During the end of my my second year of teaching in Orlando (2005), I made my first effort at producing and directing a long-form improv show for the Orlando International Fringe Festival. As is my wont, I jumped into these new waters with probably much less information than I should have had, but was fortunate to have some knowledgeable collaborators at my side, including Stacy Norwood, who in addition to being a student of mine at Rollins College and a performer in the project, took on the critical role of production stage manager. Stacy was truly instrumental in helping me figure out the basics of fringing Orlando-style and as the company took shape, the project certainly benefited from the expertise of other fringe veterans as well.
One of my favorite memories of this particular project was that the ensemble drew from a wide berth of sources, including some members of my on-campus troupe, Rollins Improv Players — that was just starting to gain some momentum — improvisers drawn from the SAK Comedy Lab stable, as well as actors and performers from the local community (and for the first time as a fellow improviser, my wife!).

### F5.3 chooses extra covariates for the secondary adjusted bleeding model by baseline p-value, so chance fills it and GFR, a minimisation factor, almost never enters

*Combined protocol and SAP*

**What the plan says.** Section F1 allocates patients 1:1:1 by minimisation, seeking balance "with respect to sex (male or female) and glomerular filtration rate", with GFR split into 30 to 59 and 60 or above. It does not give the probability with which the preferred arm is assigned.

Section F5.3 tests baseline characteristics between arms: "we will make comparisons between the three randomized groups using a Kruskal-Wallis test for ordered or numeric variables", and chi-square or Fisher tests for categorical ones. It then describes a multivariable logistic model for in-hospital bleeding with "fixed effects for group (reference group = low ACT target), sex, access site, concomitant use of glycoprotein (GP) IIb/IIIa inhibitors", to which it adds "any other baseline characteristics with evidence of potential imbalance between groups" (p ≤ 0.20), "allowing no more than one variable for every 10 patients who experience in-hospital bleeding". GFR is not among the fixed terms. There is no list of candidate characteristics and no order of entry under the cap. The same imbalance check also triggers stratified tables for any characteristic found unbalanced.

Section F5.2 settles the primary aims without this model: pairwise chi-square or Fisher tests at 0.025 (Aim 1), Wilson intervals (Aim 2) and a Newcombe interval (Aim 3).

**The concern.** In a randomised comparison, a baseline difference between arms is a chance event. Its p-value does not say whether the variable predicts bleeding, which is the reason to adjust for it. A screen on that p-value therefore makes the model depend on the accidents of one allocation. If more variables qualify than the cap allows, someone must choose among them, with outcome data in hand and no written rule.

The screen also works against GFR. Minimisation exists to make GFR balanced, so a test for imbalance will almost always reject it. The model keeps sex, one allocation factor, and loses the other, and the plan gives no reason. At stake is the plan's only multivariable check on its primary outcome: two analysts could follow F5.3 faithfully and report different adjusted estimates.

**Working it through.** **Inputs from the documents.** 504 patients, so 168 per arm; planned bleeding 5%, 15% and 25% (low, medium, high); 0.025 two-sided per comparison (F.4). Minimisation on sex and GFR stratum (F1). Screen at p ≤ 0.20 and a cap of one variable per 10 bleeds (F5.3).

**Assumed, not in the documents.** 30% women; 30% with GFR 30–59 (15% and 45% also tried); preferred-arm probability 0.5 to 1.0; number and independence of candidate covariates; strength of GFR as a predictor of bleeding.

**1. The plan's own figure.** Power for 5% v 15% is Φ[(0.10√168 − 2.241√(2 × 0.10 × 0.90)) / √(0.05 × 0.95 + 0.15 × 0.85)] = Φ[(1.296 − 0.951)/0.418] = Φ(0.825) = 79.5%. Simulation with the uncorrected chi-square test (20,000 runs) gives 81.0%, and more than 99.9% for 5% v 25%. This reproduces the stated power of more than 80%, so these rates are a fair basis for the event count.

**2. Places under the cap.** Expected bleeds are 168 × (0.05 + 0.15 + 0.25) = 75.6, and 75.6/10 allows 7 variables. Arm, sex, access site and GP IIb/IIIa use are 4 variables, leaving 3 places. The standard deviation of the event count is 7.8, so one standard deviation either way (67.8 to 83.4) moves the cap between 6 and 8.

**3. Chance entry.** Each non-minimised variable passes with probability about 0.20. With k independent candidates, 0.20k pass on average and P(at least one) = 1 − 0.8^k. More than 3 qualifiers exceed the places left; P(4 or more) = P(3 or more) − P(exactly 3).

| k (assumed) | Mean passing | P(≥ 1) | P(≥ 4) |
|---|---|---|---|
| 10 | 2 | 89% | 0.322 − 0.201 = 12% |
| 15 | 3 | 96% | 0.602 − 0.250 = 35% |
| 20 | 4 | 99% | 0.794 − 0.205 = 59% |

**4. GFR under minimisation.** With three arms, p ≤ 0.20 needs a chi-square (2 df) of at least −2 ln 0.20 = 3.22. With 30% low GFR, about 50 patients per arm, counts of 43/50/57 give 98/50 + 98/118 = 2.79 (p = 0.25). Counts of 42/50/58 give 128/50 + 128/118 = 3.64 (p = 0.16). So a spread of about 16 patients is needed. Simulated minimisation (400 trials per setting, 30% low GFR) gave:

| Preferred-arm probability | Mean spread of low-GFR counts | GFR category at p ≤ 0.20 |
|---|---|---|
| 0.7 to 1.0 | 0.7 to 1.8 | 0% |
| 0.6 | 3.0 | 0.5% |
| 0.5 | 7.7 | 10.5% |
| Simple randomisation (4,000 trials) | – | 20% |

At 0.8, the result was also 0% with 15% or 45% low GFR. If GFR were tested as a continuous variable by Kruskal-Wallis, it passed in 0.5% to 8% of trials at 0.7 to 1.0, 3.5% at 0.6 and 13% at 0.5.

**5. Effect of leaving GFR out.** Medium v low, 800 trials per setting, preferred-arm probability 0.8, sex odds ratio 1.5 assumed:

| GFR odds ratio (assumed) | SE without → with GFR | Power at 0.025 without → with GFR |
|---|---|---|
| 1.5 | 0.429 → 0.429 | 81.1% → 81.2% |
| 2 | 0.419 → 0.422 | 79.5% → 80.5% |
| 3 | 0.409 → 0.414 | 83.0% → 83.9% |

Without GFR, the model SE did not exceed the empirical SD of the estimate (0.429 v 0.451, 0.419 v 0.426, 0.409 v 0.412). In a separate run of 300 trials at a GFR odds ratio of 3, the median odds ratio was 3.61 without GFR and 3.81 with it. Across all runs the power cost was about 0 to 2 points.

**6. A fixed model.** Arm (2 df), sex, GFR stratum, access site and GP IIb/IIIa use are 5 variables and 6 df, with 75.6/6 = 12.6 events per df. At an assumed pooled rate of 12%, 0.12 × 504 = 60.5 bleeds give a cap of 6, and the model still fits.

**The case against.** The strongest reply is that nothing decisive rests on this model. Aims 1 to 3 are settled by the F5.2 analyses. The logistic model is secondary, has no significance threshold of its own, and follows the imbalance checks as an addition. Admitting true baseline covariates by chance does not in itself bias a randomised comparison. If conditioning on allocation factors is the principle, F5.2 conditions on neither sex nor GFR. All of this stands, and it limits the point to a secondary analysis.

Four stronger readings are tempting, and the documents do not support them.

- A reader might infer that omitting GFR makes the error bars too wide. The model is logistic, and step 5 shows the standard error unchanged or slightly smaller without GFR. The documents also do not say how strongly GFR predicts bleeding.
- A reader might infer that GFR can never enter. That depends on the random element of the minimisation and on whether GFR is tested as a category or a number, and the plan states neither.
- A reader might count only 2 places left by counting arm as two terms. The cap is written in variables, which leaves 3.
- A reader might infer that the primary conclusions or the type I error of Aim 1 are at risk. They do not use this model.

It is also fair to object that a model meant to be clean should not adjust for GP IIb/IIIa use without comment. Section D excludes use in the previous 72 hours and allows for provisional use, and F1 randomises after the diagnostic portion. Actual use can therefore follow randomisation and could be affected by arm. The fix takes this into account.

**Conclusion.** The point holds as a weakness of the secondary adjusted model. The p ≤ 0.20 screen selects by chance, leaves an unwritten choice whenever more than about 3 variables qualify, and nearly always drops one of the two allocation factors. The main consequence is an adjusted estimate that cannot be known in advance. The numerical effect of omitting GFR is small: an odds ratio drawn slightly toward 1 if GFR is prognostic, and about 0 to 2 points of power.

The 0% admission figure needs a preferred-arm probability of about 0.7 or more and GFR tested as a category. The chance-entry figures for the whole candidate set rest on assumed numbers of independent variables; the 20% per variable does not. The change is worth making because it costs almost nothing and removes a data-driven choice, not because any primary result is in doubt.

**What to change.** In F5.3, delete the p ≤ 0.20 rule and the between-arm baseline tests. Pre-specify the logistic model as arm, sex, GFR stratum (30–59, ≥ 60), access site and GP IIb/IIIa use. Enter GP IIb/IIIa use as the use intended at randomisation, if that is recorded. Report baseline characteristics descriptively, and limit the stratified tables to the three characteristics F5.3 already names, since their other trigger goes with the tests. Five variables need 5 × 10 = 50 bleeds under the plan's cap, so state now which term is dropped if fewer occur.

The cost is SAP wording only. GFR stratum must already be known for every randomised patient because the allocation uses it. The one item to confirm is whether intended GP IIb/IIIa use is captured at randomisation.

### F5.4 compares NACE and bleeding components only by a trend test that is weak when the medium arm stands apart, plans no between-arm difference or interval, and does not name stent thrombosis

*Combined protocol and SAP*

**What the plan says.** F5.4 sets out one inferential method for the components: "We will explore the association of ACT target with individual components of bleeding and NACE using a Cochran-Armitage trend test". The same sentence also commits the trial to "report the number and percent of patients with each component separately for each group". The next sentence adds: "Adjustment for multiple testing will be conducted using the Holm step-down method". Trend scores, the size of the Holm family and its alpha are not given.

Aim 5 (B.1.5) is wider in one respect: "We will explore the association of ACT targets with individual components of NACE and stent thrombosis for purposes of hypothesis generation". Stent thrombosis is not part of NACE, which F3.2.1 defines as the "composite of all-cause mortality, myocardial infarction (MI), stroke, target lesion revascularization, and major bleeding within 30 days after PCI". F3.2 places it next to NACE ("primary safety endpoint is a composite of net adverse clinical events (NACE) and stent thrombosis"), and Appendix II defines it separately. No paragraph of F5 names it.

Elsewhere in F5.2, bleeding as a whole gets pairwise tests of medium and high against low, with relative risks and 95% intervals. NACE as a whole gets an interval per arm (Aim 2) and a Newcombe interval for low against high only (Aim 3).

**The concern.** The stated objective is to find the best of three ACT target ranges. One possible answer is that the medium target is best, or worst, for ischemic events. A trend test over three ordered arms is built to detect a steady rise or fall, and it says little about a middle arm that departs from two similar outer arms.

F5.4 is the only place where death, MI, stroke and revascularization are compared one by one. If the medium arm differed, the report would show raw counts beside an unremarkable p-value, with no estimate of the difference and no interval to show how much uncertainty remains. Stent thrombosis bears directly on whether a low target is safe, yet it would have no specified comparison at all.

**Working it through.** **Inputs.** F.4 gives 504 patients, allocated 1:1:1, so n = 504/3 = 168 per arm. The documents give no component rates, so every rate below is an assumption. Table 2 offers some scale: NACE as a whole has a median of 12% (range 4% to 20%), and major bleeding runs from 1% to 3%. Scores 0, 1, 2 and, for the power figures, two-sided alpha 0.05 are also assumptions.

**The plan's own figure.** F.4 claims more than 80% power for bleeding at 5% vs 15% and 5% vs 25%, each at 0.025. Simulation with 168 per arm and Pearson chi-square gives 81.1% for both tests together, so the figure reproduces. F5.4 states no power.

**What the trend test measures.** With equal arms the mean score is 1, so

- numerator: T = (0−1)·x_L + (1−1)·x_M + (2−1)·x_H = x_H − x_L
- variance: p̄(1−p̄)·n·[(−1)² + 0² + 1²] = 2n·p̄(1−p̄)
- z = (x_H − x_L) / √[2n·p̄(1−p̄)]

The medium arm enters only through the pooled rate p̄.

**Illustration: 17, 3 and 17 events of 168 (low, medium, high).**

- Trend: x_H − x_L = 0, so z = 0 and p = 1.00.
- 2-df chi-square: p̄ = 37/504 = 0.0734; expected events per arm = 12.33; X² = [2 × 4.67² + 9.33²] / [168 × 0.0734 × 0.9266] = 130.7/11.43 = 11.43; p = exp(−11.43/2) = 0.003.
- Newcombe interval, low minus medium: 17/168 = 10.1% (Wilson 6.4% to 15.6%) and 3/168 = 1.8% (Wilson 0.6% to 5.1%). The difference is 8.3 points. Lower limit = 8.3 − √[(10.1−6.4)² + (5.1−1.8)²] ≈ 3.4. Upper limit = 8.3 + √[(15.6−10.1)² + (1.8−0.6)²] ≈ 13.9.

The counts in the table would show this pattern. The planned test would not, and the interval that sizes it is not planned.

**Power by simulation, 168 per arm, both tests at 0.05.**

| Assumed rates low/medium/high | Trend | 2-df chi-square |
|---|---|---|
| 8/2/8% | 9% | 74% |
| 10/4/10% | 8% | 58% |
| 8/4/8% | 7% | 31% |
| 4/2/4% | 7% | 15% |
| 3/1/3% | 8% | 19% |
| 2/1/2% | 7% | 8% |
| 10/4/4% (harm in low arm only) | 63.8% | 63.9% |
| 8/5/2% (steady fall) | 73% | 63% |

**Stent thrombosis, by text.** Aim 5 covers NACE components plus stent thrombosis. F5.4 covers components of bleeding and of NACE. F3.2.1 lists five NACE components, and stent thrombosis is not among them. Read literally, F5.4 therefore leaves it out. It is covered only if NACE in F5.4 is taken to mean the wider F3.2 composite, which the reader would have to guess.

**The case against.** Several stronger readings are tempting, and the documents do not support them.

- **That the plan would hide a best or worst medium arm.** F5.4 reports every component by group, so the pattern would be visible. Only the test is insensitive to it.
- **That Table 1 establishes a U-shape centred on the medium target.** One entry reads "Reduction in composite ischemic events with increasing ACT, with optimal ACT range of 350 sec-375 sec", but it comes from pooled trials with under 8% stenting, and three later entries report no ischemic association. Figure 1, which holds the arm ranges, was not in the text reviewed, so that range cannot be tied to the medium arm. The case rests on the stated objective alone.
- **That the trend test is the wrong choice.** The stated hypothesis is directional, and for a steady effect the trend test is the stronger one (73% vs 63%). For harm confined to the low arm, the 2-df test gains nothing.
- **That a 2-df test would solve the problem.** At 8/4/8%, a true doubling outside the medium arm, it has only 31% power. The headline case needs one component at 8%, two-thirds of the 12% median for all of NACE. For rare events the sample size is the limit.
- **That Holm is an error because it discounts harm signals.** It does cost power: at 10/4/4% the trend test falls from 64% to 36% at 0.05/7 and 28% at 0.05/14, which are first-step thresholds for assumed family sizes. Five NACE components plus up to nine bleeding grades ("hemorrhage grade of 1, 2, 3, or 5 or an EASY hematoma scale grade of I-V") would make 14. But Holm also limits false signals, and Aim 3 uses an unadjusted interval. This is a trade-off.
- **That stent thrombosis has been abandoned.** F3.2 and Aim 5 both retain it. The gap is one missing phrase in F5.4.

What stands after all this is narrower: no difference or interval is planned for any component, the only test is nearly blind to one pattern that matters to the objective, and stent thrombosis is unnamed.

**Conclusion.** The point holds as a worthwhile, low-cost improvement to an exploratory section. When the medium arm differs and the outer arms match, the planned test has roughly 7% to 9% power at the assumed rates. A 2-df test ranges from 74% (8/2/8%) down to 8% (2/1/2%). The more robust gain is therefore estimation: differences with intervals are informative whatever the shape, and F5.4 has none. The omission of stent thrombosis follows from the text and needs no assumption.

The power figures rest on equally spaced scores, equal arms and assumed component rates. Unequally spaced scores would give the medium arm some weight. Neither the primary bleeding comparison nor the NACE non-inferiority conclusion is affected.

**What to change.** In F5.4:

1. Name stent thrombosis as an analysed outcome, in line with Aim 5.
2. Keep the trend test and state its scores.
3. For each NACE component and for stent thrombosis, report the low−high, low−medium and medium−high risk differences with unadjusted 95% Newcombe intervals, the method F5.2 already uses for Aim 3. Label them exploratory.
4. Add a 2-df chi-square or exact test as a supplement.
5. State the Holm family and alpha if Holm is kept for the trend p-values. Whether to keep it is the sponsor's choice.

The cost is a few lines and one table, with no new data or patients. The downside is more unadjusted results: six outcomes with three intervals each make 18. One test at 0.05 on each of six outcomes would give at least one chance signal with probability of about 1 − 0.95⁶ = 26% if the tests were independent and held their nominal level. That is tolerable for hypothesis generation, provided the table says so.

The Basic Premise: A theme-based one-act long-form, each performance of E Pluribus Unum takes inspiration from a slate of audience offers and suggestions, weaving together monologues and stories through multiple scenic rounds.
The basis of this form was largely developed during my time at Louisiana State University with my troupe there, The Improvisors (what a creative name!) It would certainly be fair to characterize it as Harold-esque in the broadest sense, although the major similarity would be the utilization of several rounds of reappearing scenes. The “feel” and momentum differs greatly in that there are typically many more vignettes that are shorter in length, each drawing inspiration from the array of suggestions elicited at the top of the show. We were also very much aiming for a slice-of-life style of performance tackling some complex issues head on. My current format, Variations on a Theme, on the Rollins College campus is certainly the next iteration of this experiment.
Perhaps one of the more unique facets of this particular production and form was our use of live percussion throughout that provided the heartbeat of the structure. Our company included many gifted musicians/percussionists, Keith, Eli, Zeldagrey and Jay among others, and this was a central element from our earliest rehearsals. As the company came from a wide variety of backgrounds and training modalities, we also had a nice variety of styles, energies and approaches which complemented each other more and more as the process unfolded. It was also certainly a risk to bring a less overtly comedic style of improv to a fringe festival, but we had solid attendance, garnered some nice reviews that understood and appreciated what we were going for, and I think (I hope!) the experience was largely positive for all involved.